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Background: Deploying small-mesh drift nets in rivers is a well-established method for sampling drifting fish larvae and eggs. Quantitative comparisons.

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Presentation on theme: "Background: Deploying small-mesh drift nets in rivers is a well-established method for sampling drifting fish larvae and eggs. Quantitative comparisons."— Presentation transcript:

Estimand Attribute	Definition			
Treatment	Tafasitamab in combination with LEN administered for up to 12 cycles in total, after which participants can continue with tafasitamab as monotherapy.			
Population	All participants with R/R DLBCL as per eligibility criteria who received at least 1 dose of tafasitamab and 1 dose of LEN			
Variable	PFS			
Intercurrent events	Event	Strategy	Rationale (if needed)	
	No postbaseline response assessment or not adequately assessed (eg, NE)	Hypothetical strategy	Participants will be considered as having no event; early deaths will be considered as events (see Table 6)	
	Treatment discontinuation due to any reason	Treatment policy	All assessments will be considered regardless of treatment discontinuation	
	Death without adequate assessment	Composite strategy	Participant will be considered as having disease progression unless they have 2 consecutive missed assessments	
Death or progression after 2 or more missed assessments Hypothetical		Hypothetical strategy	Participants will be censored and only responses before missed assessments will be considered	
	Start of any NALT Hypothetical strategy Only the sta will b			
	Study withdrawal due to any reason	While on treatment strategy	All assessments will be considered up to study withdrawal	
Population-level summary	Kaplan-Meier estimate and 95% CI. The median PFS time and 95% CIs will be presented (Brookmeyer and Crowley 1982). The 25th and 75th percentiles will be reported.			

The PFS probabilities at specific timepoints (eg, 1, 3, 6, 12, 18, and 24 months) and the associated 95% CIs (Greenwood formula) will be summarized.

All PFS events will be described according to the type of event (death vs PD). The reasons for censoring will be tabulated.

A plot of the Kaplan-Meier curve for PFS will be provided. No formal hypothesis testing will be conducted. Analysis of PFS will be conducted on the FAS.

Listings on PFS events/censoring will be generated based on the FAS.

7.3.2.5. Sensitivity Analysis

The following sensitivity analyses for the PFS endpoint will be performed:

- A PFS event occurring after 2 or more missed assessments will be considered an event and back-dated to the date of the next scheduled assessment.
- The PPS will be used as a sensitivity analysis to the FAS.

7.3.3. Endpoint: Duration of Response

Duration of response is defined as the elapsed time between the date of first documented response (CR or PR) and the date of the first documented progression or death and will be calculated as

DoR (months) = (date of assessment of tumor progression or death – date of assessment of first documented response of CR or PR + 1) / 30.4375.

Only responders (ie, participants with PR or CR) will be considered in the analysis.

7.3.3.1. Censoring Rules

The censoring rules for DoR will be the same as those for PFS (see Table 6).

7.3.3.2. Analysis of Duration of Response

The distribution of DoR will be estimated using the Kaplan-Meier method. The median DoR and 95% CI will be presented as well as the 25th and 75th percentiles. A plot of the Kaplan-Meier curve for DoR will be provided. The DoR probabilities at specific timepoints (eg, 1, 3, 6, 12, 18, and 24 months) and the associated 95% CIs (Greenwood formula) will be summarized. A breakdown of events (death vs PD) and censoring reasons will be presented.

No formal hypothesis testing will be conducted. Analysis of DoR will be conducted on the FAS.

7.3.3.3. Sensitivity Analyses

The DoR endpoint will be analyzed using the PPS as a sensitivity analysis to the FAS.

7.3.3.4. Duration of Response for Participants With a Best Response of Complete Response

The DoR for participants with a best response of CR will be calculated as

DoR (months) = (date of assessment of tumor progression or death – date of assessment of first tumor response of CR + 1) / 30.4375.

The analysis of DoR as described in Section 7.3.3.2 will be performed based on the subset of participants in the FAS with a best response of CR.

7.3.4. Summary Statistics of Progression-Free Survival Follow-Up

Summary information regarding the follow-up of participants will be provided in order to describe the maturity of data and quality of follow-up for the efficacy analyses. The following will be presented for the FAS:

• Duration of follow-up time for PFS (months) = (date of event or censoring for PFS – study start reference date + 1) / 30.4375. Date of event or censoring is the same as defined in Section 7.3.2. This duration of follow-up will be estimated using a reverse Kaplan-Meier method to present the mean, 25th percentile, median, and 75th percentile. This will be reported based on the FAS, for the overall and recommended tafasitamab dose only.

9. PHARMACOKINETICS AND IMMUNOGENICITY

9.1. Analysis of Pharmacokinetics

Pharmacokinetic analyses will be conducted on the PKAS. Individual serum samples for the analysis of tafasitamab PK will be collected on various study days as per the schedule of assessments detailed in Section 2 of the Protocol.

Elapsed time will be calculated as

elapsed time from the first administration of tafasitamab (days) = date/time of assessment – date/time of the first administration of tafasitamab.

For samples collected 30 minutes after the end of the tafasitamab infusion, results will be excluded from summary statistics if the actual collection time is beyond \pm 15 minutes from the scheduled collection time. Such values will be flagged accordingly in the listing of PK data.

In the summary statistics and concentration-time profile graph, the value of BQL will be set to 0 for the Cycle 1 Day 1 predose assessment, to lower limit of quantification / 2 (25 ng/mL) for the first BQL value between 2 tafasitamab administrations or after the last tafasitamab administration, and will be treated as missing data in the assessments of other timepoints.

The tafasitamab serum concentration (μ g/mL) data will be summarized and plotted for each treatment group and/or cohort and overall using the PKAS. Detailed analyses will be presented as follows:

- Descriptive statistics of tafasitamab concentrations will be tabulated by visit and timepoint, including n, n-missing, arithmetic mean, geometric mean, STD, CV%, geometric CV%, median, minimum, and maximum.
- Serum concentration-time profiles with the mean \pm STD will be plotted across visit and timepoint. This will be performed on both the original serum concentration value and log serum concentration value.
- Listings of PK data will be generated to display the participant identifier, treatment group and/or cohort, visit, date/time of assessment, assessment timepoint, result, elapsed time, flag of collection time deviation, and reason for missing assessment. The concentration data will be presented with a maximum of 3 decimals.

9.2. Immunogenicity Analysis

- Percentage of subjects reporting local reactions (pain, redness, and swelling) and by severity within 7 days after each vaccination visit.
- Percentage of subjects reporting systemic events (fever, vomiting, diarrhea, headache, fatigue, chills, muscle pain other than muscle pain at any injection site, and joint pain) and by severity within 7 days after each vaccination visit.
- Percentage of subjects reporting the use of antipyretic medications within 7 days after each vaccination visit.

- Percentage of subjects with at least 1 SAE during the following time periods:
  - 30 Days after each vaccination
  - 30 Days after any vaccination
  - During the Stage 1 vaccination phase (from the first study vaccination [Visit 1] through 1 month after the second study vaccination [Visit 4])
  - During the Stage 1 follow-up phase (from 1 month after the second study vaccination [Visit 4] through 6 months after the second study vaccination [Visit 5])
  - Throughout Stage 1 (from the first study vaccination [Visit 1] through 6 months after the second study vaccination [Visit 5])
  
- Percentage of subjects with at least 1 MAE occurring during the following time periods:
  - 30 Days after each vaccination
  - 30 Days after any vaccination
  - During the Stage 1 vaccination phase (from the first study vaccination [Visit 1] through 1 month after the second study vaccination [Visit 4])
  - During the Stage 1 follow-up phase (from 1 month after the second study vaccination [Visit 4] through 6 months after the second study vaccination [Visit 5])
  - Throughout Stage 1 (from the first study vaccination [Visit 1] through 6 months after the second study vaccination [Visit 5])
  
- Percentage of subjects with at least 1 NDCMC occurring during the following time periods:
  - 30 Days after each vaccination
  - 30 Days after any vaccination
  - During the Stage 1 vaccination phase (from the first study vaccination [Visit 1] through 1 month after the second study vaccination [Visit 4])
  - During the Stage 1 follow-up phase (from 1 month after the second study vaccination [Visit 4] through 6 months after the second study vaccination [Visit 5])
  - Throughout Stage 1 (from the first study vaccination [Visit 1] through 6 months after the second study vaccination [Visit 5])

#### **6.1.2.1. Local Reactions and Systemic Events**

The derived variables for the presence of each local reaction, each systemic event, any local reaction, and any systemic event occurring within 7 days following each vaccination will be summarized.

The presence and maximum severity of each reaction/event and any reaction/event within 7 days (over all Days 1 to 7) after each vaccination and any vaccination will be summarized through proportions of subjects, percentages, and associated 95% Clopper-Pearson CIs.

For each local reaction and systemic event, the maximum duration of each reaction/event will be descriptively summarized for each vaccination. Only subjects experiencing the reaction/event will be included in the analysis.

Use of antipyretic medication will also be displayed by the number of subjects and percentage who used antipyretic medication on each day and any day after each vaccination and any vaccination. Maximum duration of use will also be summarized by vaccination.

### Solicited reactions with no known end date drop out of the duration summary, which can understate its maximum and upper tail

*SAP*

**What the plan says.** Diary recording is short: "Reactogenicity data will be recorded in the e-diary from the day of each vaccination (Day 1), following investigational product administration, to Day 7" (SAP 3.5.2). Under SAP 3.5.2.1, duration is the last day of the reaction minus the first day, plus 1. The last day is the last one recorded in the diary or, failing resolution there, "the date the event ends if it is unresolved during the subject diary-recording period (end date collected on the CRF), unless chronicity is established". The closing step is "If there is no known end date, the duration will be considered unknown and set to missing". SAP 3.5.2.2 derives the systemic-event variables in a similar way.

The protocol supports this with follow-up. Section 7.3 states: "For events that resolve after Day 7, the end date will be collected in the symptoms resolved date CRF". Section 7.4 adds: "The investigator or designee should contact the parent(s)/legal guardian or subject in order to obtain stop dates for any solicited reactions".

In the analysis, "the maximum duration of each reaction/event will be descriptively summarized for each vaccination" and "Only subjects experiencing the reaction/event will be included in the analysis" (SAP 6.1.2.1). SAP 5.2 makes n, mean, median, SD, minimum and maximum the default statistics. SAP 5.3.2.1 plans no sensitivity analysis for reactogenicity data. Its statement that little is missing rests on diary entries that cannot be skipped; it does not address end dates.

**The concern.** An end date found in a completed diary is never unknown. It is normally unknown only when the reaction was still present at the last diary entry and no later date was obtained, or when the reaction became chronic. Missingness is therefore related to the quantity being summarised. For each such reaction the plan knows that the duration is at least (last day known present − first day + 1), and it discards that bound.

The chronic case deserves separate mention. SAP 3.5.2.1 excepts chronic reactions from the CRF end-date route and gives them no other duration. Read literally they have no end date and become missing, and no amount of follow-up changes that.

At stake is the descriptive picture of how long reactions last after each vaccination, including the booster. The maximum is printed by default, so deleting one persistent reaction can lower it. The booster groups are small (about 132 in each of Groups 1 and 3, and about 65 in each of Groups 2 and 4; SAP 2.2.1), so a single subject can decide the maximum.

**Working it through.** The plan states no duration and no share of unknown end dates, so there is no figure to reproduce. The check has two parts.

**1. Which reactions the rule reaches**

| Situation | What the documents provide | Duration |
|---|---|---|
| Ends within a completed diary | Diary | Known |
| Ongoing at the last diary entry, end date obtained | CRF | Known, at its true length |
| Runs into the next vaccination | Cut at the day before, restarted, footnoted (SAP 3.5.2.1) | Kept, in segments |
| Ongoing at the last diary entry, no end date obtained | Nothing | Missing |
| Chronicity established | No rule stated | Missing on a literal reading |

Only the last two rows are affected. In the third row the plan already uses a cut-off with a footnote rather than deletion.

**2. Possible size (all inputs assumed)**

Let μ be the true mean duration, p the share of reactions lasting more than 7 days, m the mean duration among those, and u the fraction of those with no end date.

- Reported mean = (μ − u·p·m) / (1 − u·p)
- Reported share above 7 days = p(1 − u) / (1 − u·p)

1 Background: Deploying small-mesh drift nets in rivers is a well-established method for sampling drifting fish larvae and eggs. Quantitative comparisons are sometimes made on the basis of numbers of larvae captured per unit volume or time. 1,2,3 But is net performance decay a source of error? Turbulence Results: In some cases deviation from Ø = 0 becomes more erratic over time indicating turbulence or, even eddies so that although flow is recorded it may be lateral to, or even opposite to, the direction expected. The photos below show flow meter for net event N1 before (left 4 frames) and after (right 4 frames) turbulence started at 1.5 hours after set. Alan Couch, Fiona Dyer, Mark Lintermans, and Patrick Ross-Magee Institute for Applied Ecology, University of Canberra Performance of Small Mesh Drift Nets in Rivers. Flow Direction Ø Flow Results: Although a small number of net nights were sampled (7 nights at 3 locations), variance in the change in flow within and between sites was observed – even during soak times as little as 2 hours. In one case (L2) there was almost no change in flow over 180 minutes but at the most extreme (B1), the flow dropped from 8.9 m 3 /min to 1.5 m 3 /min in just 160 minutes. References: Gilligan, D., & Schiller, C. (2003). Downstream transport of larval and juvenile fish in the Murray River NRMS Project No. R7019, July 2003, (50). Humphries, P. (2005). Spawning time and early life history of Murray cod, Maccullochella peelii (Mitchell) in an Australian river. Environmental Biology of Fishes, 72(4), 393–407. Koehn, J.D. & Harrington, D. J. (2006). Environmental conditions and timing for the spawning of Murray cod (Maccullochella peelii) and the endangered trout cod (M. macquariensis) in southeastern Australian rivers. River Research and Applications 22(3),327–342 Kopf, S. M., Humphries, P., & Watts, R. J. (2014). Ontogeny of critical and prolonged swimming performance for the larvae of six Australian freshwater fish species. Journal of Fish Biology, 1–22. Faulkner, H., & Copp, G. H. (2001). A model for accurate drift estimation in streams. Freshwater Biology, 46, 723–733. Tonkin, Z., King, A., & Mahoney, J. (2007). Management and Ecological Note Testing a modification to a standard passive drift net to capture drifting ichthyofauna. Fisheries Management and Ecology, 14, 299–301. Method: A GoPro™ camera was mounted inside a drift net to record the change in flow rate over soak time (1 to 5 minute intervals for 3 hours). The angle (Ø) of the General Oceanics™ flow meter relative to the net mouth was measured at the same intervals. Conclusion: If volumetric or temporal estimates are made solely from total throughput, they may sometimes be misleading and at worst make comparisons meaningless. Dedicated data logging flow meters exist but are prohibitively expensive for routine sampling. Researchers may find that underwater cameras provide a cost effective alternative to understand net performance decay for their application. Critical Swim Speed? Where does your target species critical swim speed fit on the y axes? In these nets: 5 m 3 min -1 is about 44 cm s -1 2 m 3 min -1 is about 18 cm s -1. This is well below the critical swim speed of many Australian freshwater fish larvae (Kopf et al, 2014). Larva? Net mouth (Photo - SA Gov


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